However, things take a turn for the worse when it comes to ATV and UTV handling. Whilst the controls are essentially the same between each discipline, there’s a certain unwieldy feel to the handling of these two disciplines. It probably seems strange to complain about unwieldy handling in a dirt-based racing game, but it goes beyond the naturally chaotic nature inherent to dirt racing. The physics feel…off, to say the least. One minute, it all feels fine, like you’re totally in control, only for your ATV or UTV to suddenly spin wildly out of control at what seems to be nothing. Even the most minor of physical interactions with other racers also becomes hilariously exaggerated. I’d trade the lightest bit of paint with an opponent, only for my driver to come flying off his vehicle and into orbit. It’s incredibly frustrating when coupled with the already steep difficulty curve and when you’re forced to interact with these careers as often as you are with the much more robust MX one, it can make progressing through MX vs. ATV Legends a real slog at times.
There are other frustrations also. The AI is very prone to rubber banding, which is incredibly frustrating in the ATV and UTV events where you are already being pitted against the wonky physics. The performance also hinders the fun quite often, with the framerate noticeably chugging when the action heats up, and multiple riders pile into one corner together. It gives the racing a sluggish feel which is possibly the greatest sin MX vs. ATV Legends could commit, given its reliance on quick thinking and reactions.
That being said, when it all comes together, it’s very easy to forget about the issues that bog the experience down at times. With a couple of patches, that unevenness that currently makes MX vs. ATV Legends an “approach with caution” type affair will hopefully be eradicated, and the really solid foundation that’s here will shine through even more.
If there is one area where MX vs. ATV Legends is leaps and bound behind the completion, it’s in the presentation department. Truth be told, it’s not that it’s a bad-looking game necessarily, but with the near photo-realistic visuals that can be found elsewhere, there’s no doubt that MX vs. ATV Legends looks a little unpolished at times. The vehicle models themselves look fine. It’s the tracks where things start to fall apart. Texture pop-in frequently occurs, and even when they do pop-in, they’re still incredibly basic. It gives the tracks and surrounding environments an almost lifeless look, and whilst this is likely due to budget constraints, it cannot be denied that the pop-in and texture quality does distract.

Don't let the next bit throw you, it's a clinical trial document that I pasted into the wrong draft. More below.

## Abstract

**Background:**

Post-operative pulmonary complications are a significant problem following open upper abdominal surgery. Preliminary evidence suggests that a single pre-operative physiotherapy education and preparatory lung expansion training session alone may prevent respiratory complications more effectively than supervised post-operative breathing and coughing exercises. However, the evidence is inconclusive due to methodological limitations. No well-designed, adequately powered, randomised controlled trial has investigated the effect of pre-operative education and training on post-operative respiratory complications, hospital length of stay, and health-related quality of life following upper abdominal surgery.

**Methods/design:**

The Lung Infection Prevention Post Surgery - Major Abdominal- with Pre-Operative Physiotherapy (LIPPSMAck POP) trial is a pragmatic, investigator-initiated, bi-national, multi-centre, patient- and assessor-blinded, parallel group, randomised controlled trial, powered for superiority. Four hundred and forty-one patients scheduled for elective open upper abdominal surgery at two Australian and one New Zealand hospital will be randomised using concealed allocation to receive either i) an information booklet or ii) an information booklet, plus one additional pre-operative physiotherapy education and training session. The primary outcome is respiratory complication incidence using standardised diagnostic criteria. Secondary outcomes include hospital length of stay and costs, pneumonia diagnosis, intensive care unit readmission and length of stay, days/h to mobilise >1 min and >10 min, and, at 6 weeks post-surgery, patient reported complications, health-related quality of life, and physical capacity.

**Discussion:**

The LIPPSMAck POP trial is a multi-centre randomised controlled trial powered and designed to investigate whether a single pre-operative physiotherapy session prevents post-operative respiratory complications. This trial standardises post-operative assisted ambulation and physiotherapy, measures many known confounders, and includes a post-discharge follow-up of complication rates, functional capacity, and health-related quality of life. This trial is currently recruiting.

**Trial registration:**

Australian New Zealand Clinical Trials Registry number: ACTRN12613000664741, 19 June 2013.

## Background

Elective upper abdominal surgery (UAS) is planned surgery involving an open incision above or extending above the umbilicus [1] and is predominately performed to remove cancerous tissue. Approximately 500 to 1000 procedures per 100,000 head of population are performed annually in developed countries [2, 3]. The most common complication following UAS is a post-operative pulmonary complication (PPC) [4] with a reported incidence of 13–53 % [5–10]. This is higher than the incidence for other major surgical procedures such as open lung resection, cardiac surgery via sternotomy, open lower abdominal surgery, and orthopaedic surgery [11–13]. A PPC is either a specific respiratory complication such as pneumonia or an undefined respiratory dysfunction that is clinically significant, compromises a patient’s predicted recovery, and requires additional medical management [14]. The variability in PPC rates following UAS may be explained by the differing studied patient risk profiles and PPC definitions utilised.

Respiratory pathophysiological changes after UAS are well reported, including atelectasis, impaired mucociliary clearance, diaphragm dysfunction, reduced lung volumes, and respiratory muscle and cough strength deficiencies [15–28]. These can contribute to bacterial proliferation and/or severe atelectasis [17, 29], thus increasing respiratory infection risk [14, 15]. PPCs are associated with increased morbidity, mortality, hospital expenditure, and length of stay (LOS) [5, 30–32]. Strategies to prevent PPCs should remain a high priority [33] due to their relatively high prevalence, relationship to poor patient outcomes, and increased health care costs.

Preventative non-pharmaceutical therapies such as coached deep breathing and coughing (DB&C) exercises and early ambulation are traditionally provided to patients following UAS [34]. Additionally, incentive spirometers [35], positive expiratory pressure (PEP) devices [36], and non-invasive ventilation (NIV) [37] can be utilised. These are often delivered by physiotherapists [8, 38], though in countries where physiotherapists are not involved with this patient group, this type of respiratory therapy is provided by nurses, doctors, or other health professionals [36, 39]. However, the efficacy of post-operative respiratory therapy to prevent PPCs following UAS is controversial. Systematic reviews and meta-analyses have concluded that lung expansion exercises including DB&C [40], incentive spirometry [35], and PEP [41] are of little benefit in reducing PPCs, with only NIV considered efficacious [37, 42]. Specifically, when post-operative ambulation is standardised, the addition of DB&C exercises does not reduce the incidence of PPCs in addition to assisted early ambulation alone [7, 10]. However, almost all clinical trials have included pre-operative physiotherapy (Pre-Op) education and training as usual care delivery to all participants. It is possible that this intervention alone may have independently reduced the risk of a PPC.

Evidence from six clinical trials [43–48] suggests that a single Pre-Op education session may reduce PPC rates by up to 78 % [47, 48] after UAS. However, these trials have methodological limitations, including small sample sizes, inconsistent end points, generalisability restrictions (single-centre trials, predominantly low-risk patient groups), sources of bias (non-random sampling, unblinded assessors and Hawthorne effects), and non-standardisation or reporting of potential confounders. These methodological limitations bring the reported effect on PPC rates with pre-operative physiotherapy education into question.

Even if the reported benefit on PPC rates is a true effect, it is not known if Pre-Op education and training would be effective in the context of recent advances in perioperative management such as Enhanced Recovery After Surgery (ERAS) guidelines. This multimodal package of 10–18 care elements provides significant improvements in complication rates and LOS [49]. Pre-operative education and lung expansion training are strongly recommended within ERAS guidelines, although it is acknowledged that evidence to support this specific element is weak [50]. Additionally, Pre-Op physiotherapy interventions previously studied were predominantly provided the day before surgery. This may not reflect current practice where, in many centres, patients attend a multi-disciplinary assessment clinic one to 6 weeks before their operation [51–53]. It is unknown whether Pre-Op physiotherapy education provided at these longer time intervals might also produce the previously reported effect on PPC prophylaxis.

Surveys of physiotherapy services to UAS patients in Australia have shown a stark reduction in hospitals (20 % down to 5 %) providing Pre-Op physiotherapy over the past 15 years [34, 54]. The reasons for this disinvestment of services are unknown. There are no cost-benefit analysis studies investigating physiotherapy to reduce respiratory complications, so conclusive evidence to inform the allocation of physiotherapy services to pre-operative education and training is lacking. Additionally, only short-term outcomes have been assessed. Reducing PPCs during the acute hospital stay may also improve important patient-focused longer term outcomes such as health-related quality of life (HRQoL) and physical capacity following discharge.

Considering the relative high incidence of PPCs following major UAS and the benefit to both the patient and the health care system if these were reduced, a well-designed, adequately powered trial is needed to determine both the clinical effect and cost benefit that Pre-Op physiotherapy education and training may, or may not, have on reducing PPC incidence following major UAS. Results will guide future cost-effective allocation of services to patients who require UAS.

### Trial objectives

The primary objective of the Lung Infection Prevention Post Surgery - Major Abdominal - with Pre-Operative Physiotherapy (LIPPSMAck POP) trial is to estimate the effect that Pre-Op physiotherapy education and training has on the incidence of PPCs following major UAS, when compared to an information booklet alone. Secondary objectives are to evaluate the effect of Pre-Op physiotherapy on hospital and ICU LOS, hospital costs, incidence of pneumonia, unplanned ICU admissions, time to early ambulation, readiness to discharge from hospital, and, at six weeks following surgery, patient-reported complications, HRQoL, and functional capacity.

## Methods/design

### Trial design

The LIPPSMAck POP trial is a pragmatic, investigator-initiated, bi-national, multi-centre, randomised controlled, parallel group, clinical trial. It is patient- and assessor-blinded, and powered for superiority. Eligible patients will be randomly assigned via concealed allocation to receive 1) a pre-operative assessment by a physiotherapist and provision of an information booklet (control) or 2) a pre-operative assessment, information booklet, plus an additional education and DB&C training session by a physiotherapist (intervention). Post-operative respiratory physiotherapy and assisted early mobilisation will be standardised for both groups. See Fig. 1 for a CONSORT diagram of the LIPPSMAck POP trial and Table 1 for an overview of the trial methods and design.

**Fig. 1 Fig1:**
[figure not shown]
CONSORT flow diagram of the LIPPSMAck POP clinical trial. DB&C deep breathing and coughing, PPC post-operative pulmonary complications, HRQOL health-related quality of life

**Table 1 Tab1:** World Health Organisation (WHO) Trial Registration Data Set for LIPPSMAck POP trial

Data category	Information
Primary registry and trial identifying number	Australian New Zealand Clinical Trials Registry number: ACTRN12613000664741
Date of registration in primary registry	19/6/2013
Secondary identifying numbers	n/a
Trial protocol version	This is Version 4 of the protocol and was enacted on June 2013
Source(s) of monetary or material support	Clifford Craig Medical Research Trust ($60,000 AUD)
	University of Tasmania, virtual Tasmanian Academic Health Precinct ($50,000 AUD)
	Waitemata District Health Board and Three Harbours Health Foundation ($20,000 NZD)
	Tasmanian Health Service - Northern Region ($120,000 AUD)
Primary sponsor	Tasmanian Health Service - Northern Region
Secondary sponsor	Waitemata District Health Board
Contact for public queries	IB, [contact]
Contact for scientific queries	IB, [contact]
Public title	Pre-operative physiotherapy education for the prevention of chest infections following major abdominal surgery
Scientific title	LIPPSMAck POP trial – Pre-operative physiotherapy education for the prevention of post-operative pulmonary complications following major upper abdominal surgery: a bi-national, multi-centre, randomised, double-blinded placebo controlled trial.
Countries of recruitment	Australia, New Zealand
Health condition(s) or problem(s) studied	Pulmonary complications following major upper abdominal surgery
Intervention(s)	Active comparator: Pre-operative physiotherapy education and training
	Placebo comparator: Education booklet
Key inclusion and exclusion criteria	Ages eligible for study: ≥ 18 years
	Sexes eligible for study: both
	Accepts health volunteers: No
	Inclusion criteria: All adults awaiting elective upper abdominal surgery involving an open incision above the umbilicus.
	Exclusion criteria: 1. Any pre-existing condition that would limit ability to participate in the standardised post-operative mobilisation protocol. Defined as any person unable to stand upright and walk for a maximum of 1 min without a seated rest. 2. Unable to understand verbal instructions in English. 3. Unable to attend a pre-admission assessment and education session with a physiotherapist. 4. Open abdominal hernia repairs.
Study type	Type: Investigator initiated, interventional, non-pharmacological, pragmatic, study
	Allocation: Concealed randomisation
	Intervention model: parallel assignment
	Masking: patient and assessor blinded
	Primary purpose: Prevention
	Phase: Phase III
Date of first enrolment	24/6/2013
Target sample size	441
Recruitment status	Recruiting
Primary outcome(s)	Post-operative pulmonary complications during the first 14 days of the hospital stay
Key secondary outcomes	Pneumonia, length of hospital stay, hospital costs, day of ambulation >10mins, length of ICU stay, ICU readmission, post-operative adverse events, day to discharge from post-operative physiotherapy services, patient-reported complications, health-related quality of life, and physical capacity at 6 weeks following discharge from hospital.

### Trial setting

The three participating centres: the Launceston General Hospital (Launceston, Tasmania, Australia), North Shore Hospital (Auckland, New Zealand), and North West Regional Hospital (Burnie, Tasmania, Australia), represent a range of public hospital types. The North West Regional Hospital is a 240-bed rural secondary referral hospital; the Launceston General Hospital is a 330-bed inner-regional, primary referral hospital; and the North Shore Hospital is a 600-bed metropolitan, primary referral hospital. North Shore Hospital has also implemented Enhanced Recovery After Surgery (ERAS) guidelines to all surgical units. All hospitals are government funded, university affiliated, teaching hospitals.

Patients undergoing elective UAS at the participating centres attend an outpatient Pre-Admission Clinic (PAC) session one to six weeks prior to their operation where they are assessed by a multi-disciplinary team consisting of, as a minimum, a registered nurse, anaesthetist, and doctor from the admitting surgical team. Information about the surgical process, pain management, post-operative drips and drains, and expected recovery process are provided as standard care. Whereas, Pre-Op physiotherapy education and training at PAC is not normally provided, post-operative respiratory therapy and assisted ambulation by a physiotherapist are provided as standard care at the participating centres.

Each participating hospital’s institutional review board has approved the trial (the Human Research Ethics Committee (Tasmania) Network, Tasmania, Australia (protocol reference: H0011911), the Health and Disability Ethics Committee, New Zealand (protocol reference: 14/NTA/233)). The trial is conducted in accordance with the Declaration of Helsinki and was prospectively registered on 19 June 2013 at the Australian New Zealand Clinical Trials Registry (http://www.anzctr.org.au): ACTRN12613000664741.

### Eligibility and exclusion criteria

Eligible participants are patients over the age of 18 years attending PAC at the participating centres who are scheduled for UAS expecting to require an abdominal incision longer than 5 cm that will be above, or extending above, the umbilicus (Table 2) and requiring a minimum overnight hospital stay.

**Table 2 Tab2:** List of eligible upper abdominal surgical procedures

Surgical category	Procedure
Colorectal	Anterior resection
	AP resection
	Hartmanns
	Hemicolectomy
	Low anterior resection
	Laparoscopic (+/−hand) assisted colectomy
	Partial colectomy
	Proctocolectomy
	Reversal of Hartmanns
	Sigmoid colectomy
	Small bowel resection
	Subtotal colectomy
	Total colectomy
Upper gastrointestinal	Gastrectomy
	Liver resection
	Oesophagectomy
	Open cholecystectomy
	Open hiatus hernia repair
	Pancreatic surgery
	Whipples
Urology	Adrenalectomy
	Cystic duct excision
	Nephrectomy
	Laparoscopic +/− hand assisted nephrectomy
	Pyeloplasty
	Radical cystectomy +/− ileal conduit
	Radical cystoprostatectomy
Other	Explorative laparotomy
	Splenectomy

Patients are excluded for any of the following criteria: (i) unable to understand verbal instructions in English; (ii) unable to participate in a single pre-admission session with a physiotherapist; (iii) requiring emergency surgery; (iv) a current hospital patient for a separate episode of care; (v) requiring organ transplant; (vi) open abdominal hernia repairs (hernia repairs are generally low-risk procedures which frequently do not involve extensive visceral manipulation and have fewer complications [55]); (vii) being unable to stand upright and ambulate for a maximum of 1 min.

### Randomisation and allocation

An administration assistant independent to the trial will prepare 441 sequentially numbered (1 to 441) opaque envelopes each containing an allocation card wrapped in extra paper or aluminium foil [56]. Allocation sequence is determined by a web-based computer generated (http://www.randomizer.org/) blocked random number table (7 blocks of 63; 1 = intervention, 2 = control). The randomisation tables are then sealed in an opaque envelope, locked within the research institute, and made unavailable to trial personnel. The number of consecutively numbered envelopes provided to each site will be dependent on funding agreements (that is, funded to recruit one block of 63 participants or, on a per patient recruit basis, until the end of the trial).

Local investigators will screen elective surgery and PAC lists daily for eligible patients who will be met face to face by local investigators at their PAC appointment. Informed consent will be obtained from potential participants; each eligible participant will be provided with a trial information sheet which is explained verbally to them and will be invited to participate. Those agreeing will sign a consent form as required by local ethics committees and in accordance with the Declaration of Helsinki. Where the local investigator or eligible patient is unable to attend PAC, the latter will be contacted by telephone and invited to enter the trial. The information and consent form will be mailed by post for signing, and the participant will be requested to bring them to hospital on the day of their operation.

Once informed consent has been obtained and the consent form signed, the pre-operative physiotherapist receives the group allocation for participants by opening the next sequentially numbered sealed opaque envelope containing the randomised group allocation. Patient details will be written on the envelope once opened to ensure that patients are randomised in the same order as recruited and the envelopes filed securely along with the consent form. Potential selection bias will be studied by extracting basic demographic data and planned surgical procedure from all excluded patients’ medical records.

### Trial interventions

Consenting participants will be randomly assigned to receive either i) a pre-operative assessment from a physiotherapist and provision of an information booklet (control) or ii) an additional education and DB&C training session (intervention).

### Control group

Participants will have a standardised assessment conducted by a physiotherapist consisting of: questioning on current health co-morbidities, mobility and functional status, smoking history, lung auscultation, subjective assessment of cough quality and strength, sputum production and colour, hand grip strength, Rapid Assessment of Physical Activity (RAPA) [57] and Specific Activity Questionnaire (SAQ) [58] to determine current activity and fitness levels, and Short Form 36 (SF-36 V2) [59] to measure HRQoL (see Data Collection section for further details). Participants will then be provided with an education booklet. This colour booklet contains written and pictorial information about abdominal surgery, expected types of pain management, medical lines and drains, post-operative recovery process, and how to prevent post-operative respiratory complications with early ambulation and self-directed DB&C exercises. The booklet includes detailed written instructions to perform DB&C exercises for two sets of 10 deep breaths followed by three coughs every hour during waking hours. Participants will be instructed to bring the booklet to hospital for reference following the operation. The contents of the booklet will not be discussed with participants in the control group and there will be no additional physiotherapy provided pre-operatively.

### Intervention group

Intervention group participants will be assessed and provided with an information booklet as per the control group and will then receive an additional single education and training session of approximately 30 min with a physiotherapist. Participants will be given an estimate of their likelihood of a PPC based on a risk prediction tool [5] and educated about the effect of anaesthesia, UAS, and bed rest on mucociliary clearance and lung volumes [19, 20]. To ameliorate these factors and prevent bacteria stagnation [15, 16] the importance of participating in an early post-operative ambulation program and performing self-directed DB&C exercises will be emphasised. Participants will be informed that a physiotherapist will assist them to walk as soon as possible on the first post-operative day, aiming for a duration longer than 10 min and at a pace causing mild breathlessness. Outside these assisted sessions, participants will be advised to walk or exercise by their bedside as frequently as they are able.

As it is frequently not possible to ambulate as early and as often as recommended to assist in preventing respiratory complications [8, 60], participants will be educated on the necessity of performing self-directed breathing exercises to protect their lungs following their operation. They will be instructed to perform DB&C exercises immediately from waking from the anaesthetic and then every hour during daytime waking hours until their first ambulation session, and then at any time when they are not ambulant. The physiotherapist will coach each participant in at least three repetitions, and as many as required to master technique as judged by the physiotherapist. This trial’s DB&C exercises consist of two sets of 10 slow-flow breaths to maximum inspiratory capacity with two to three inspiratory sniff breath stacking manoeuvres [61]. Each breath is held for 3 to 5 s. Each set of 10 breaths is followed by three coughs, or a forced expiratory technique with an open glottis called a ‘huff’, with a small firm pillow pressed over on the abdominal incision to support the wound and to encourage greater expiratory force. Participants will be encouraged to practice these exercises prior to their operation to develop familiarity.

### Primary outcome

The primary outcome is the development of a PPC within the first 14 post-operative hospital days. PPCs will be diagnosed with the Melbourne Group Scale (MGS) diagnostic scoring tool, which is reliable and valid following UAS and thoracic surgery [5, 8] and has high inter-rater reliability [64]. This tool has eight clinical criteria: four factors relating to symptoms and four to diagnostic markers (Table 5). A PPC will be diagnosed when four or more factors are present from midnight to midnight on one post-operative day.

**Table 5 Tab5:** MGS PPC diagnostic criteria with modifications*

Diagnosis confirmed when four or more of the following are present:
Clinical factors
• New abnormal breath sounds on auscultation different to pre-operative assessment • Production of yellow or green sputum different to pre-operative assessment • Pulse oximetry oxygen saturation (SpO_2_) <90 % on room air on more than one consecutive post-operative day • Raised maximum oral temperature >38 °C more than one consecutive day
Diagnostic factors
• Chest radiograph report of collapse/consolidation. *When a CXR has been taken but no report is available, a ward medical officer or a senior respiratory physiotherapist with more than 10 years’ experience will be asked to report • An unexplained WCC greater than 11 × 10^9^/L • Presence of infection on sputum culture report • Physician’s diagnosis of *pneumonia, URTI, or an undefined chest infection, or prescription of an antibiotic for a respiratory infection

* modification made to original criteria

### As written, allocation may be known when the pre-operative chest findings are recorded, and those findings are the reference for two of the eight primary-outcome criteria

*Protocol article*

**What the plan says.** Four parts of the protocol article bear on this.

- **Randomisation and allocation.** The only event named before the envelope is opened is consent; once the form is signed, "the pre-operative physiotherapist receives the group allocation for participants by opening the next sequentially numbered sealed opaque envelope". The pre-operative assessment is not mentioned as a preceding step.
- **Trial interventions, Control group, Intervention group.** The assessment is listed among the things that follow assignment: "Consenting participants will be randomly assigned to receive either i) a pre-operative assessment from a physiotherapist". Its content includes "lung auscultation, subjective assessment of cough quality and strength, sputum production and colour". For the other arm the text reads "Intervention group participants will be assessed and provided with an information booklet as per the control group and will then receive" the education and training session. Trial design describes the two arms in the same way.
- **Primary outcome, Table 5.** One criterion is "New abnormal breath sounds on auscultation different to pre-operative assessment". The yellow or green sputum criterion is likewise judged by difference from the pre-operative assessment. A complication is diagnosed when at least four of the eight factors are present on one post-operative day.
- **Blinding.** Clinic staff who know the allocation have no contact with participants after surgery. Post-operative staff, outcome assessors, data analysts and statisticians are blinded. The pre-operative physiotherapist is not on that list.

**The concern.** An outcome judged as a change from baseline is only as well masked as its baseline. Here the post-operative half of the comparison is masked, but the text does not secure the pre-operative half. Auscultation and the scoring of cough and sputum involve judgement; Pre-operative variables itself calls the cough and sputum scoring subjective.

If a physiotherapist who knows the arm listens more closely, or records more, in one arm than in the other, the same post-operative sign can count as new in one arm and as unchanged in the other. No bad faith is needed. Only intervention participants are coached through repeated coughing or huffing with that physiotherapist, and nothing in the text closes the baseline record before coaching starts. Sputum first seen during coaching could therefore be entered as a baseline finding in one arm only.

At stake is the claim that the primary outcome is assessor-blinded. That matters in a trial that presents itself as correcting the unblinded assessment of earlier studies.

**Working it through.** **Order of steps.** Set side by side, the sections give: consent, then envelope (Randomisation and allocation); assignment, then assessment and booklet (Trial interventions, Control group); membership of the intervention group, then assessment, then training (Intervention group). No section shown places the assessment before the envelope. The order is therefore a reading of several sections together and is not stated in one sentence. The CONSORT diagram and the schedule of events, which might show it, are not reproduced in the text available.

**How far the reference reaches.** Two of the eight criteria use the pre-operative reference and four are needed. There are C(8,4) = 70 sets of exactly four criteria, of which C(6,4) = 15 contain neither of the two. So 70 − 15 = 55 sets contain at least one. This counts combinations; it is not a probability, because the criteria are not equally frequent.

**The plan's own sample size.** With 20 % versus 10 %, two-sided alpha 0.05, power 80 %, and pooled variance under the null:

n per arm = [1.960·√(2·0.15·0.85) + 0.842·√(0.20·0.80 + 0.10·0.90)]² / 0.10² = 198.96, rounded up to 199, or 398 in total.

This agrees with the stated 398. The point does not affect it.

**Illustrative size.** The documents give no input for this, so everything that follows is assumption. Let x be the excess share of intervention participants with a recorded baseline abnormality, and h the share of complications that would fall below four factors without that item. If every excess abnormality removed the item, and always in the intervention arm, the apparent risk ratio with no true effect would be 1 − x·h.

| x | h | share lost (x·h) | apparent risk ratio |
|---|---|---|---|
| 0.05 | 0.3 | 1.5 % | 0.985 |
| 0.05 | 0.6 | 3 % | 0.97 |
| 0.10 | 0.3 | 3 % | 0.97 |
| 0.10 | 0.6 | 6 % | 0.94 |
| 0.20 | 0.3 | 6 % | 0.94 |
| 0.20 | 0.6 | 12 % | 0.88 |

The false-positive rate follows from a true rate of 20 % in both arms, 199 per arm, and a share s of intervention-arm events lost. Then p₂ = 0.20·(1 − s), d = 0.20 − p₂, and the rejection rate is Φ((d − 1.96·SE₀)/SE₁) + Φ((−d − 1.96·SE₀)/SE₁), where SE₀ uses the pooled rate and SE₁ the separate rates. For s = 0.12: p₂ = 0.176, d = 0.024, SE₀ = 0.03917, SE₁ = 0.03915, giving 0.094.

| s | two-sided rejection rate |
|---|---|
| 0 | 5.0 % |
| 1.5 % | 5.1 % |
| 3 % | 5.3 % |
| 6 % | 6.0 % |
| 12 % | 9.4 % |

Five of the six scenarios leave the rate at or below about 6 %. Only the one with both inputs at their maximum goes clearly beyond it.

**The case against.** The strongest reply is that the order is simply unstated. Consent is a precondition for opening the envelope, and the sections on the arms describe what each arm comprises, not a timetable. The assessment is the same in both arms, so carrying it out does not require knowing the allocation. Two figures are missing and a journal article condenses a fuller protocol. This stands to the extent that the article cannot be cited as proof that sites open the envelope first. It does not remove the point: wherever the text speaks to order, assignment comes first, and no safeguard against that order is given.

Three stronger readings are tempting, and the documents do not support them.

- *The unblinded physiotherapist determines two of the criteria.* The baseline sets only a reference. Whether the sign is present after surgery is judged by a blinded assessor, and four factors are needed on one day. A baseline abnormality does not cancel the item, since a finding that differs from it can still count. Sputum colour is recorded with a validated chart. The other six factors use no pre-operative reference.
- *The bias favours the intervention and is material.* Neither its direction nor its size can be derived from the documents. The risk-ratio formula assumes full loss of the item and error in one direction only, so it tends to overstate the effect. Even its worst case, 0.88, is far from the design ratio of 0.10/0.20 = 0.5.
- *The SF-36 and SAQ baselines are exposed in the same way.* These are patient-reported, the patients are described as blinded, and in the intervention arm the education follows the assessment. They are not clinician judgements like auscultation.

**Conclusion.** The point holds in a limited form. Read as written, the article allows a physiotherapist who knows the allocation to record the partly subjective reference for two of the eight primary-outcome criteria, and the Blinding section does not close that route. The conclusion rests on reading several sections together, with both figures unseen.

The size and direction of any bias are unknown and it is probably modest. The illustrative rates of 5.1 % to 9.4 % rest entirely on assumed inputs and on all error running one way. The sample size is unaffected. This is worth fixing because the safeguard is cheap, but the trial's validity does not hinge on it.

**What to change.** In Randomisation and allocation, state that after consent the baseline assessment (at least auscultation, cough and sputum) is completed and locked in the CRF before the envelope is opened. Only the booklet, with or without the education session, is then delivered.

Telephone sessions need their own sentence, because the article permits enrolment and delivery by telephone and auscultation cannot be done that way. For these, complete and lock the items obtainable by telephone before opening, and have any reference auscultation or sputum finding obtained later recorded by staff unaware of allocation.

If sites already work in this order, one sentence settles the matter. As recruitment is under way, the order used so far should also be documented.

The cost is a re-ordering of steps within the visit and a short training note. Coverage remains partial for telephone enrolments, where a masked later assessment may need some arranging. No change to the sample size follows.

It’s the sound. However, that is the biggest offender. Engines sound tinny and unrealistic, and the sound of vehicles sliding across the dirt sounds so one-dimensional that it impacts the sense of weight and physicality you should be feeling as you throw your vehicle around all manner of devilish bends with reckless abandon. Having said all that, I was pleasantly surprised by the soundtrack, despite the audio-related gripes I had. There’s a decent variety of genres and tracks on offer, ranging from ferocious heavy metal anthems to more eclectic dance beats, with a little something for everyone.
Not Quite A Podium Finish, But Still A Worthy Opponent
MX vs ATV Legends is the very definition of a “mixed-bag.” On one hand, it can be a genuinely thrilling racer, especially when you’re throwing an MX bike over insane jumps and barreling around corners at breakneck speed. It’s a pity that level of fun doesn’t carry over to the other disciplines, though, and it’s this discrepancy between the enjoyment on offer in each career track that makes MX vs. ATV Legends a bit of a hard sell at the moment. That’s not to say it should be avoided at all costs, but it may be worth waiting to see what’s down the road in terms of optimization and balance, as with a few tweaks to the physics and performance, this could turn out to be a much more well-rounded package.
Final Verdict: 2.5/5
Available on: Xbox Series X/S (reviewed on Series X), Xbox One, PS4, PS5, PC; Publisher: THQ Nordic; Developer: Rainbow Studios: Players: 1-16; Released: 28 June, 2022; ESRB: E for Everyone: MSRP: $39.99
Full Disclosure: A review copy was provided by the publisher.